Now I know that ten people is a very small sample, but I thought it would be interesting to follow up on these ten people, four years later.  Even though it is just ten people, we can presume that these ten people were not just randomly chosen by TFA to be on David Letterman.  Surely these were some of the more dynamic corps members.  Also I would think that after going on national TV and saying that you decided to become a teacher, maybe deep in their subconscious, that would make them think twice before quitting after two years.

So using my search engine skills, I did my best to learn the whereabouts of the TFA Letterman 10.  Here’s what I found out.

Of the 10, I was only able to get information about 9 of them.

Two of the 9 people, to the best of my knowledge, did not complete their initial two year commitment.  one, it seems, never made it to the classroom at all while another seems to have taught for part of a year in a KIPP and then part of a year in another school.  Now she has a company that helps students with college essays so I guess she would count in the 80% who is still ‘in education.’

Three of the 9 people,  taught for 2 years.  One now seems to be in graduate school, one is a filmmaker, and one now works for TFA.

Two of the 9 people taught for 3 years, and are now in graduate school.

Two of the 9 people are still teaching after four years.

These numbers are actually pretty representative of the retention numbers for corps members over the years, about 15% quitting, about 15% teaching beyond 3 years, and 70% teaching either 2 or 3 years.  If you were thinking back, four years ago when this was on TV, “I wonder how many of them will actually become teachers?” now you have at least an approximate idea.

 

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My review of ‘letters to a young education reformer’

I was eager to receive Rick Hess’s latest book ‘letters to a young education reformer.’  Hess is the director of education policy studies at the American Enterprise Institute (AEI), a conservative think tank.  Hess is one of the few defenders of the reform movement whom I respect.  His writings, like his column in Education Week, always have the nuance that most reform writers at places like The 74 and Education Post lack.

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With states opting out of the Common Core, parents opting out of state tests, and prominent reformers even opting out of ed reform, the reform movement is currently experiencing a slump.  This book explains what is behind some of the failures of the reform movement.

Though the book is written in an informal tone with plenty of very interesting anecdotes, it is a very scathing critique of the reform movement, the style of reform that really became big with people like Michelle Rhee, Joel Klein, and, of course, President Obama.

Hess knows what missteps reformers committed along the way to lead to this.  By writing about these mistakes in a series of letters to an unnamed ‘young education reformer,’ Hess hopes that the next generation of ed reformers will avoid those mistakes.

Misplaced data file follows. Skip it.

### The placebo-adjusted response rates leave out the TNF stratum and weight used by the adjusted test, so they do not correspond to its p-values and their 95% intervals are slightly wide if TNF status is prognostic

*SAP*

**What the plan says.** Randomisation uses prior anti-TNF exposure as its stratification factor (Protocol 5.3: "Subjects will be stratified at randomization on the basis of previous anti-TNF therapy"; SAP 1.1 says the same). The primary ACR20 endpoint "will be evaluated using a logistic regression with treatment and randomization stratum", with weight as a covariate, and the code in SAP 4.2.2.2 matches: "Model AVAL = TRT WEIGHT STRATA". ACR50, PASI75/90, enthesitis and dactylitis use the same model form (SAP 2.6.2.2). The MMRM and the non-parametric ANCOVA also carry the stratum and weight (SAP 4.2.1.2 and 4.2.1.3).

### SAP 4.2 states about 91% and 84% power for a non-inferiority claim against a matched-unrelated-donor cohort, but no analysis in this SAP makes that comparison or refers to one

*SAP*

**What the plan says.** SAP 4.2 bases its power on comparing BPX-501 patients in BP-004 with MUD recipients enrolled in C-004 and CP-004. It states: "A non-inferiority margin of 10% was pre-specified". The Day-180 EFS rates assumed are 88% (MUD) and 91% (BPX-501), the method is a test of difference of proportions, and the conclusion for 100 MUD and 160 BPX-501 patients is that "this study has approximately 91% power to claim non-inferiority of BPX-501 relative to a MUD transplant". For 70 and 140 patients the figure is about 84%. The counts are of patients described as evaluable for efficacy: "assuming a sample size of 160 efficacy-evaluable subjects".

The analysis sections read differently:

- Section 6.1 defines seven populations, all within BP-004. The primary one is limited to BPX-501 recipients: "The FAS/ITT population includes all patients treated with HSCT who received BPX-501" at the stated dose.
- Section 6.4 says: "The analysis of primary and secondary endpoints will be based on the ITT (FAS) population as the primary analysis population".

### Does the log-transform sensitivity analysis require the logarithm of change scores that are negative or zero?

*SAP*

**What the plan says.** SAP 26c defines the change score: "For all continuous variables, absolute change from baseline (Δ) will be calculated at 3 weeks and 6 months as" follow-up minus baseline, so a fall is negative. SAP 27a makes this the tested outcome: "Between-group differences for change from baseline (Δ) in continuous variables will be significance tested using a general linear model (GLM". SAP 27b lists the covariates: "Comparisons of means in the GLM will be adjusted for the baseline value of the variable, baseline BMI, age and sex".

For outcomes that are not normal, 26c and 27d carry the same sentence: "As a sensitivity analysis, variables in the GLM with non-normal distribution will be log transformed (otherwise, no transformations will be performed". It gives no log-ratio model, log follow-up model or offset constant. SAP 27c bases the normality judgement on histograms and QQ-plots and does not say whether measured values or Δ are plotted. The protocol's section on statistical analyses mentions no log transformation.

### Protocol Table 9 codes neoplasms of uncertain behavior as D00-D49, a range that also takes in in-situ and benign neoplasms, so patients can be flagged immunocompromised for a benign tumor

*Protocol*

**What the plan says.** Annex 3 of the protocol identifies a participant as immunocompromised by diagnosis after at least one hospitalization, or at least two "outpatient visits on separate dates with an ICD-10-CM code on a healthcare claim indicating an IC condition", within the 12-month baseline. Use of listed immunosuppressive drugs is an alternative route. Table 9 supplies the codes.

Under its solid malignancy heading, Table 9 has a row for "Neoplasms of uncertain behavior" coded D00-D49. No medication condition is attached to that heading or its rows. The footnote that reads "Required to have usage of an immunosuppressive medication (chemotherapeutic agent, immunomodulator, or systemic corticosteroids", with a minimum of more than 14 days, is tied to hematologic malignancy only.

Many of these mistakes are things that Hess warned reformers about as they were making them.  They didn’t heed many of his warnings back then, but maybe now that they seem to be losing momentum, this book could be used not just by young education reformers, but by old education reformers who could maybe use his advice to get the movement back on track.

Hess still believes in the basic pillars of the reform movement, which he summarizes nicely in one of his letters:

“I think that those making decisions should be responsible for making them work; that schools and educators should be accountable for whether kids are learning; that people who are good at their jobs should get more money and recognition than those who aren’t; and that bureaucratic routine is a lousy way to cultivate great schools.”

But he laments that reformers have been too sloppy in their implementation:  they have misused data and research, they have misused the court system, they have ignored concerns from teachers and from parents, and they have chased one education fad after another.

Here are some of my favorite quotes from the book:

From the first letter:

“Washington-centric, dogmatic big R Reform has too often neglected this reality, with reformers exhausting themselves to win policy fights and then winding up too bloodied and battered to make those wins matter.  It’s left me to wonder whether all the fuss and furor of recent years has done more harm than good.”

In the fourth letter he writes:

“Calling something an implementation problem is how we reformers let ourselves off the hook.  It’s a fancy way to avoid saying that we didn’t realize how a new policy would affect real people … and that it turned out worse than promised.”

In the eighth letter:

“They’ve given students more reading and math instruction, and less science and history.  All of this means that test results can improve even if students aren’t actually learning more.”

“If ignoring data and metrics was ‘the old stupid,’ the slapdash embrace of half-baked data is ‘the new stupid.’”

“While helpful, these data [Value Added Metrics] are primitive, limited, and often misleading.”